Editor's Letter: Beauty

Dear Reader,

Beauty is only a fraction of today's cultural mindset, but the idea of it is vast, and so natural, old, and engrained in the modern Human. Artwork on a wall, flowers. We recognize beauty everywhere, but we have no way of defining it. Of course, the idea of beauty extends its arms past just artwork, or some color we see growing on a lawn. When we think of beauty, we also think about people- the objective/the subjective, whether the objective even exists ("is this real beauty if someone else sees it differently?"), etc. That tension has haunted the world for years. The art world evolved when different tastes came to play, for example; and if we move past the human's reaction to something physical--recognition of beauty rather than the desire to define it--the SUPERFICIAL becomes involved in nearly everything. It is, after all, the most factual aspect of recognizing beauty; and so it is ironic that, although the superficial involves the least of humanity, it can still drive us to the highest high's and the lowest low's. Why do we carry the burden of unlearning our attachments to things and appearances? Why do we, people, equipped first with emotions and feelings before knowledge of society’s ideals, subtract our own humanity because we are too focused on the LOOK of a thing? Models put faces on the physical ideal, and thus we see them as aliens. The "unattainable" remains unattainable because we perceive it as so, yet we, knowing this, still face the strife of trying to reach it. 

July and August's theme is Beauty, yes- but with beauty comes an analysis as to why the superficial and the most objective SOMETHING have the capability to crowd out human nature.

July so far has been a difficult one; and not for me, personally, but for those who lost their families and friends in the blasted murders of Alton Sterling, Walter Scott, Philando Castile, Oscar Grant, and more, and for those who fear for their own loved ones as they observe the senselessness behind these deaths. A people should not have to fight for the rights they were already given, and they should certainly not die for them.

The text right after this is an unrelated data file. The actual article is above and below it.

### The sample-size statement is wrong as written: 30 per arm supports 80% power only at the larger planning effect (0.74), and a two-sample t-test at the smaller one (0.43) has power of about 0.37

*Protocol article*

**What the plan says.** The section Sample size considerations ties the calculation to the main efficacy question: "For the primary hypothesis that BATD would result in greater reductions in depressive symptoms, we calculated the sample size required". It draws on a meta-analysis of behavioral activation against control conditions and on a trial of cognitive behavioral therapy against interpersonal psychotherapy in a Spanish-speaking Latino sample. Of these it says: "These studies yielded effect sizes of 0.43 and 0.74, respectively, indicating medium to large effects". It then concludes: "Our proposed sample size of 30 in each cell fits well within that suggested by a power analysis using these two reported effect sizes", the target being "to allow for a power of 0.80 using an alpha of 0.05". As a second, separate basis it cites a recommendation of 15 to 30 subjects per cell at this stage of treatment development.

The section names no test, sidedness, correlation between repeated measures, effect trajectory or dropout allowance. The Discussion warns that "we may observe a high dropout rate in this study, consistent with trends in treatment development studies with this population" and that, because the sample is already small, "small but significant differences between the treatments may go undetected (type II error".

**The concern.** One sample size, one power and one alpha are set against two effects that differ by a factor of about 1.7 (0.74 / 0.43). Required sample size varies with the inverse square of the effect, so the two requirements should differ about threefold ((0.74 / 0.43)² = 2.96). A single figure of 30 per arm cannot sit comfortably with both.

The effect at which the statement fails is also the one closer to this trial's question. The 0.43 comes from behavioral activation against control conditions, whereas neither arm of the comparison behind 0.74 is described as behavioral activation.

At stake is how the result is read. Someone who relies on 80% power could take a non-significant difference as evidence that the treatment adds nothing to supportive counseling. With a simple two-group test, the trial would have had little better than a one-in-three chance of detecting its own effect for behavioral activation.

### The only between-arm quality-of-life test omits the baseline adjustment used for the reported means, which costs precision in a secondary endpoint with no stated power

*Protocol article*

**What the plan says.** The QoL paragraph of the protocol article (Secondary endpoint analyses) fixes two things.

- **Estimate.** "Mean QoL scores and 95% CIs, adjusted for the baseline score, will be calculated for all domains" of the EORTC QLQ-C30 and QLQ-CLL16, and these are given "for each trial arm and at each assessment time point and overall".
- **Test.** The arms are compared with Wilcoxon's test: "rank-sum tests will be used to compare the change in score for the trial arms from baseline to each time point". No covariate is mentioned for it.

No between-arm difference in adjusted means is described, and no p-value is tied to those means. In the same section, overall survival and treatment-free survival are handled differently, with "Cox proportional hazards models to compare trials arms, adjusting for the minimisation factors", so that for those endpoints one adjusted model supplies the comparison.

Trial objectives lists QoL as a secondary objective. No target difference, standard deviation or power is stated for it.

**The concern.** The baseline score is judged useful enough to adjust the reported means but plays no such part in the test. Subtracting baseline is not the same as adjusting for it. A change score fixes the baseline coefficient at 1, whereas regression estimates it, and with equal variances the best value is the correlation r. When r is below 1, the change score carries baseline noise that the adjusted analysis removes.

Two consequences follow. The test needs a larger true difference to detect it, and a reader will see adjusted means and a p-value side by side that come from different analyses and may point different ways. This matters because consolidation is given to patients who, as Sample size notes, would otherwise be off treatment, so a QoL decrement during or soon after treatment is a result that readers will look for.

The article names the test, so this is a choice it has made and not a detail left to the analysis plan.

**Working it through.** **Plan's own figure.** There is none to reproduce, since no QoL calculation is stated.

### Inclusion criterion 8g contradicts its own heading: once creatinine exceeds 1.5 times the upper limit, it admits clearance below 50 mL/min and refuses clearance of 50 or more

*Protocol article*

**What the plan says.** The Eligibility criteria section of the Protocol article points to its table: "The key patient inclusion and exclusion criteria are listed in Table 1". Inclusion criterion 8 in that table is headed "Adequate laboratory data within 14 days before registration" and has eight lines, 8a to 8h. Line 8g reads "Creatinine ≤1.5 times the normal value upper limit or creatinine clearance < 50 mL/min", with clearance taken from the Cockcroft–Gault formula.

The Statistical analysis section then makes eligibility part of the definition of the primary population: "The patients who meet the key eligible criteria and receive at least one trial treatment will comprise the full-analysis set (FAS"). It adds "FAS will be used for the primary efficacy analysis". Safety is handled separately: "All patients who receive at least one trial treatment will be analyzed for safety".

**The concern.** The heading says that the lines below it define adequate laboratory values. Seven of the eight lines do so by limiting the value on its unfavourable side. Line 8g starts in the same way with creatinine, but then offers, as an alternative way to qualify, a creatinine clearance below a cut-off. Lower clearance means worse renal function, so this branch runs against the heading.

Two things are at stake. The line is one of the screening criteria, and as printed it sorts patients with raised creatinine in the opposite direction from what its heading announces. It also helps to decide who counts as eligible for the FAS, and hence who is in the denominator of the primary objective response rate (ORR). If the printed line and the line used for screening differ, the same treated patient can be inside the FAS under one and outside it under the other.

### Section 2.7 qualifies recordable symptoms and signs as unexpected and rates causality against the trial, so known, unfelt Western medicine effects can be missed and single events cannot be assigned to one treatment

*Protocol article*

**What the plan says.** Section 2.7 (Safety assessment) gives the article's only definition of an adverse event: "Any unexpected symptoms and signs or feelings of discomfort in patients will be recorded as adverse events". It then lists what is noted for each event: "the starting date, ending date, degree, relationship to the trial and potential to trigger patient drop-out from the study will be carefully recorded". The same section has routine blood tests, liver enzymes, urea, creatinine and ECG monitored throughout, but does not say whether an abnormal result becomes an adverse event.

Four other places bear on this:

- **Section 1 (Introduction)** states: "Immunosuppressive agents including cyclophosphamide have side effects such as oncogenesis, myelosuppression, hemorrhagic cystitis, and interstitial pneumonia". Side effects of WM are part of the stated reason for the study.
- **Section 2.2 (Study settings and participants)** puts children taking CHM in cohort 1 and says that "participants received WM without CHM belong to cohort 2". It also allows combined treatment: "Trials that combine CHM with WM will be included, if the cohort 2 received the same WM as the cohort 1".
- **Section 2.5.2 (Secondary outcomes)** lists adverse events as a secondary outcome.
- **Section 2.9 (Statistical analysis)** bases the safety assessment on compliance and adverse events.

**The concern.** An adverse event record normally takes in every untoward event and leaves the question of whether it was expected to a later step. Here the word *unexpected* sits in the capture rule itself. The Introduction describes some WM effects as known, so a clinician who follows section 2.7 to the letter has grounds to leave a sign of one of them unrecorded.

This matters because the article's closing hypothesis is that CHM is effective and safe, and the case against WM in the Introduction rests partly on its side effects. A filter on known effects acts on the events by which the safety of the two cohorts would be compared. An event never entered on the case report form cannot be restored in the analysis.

I am a non-black PoC. I do not understand the fear that black communities feel after seeing law enforcement workers take lives due to impulse affected by flawed implicit biases... But I will do anything to make your voices heard. The color of your skin should not write your fate. The color of your skin cannot be one's cause to dismiss your LIFE. Hundreds of black lives have been taken as a result of police brutality; for some, it is too easy to forget the cause because of the scattered far and few lost lives that end up on American television. But there are plenty, plenty more on that list. I mourn for these lost innocents and I mourn for the end of our sensitivity to death. How many more black people must die before the silence can be filled, instead, with talk for action? How many more black people must be profiled by their appearances before common knowledge recognizes that these deaths follow a terrifying pattern?

So this issue is about beauty, yes--but it is also about appearances: the goodness of it all, and the worst of it all. Where one's feelings for something intersect with an utter loss of humanity, and how some can quickly lose themselves in their attempts to satisfy instincts based on the superficial.

We will not go forth living in fear. Equity will win. 

 

Love,

Angela

AngelaComment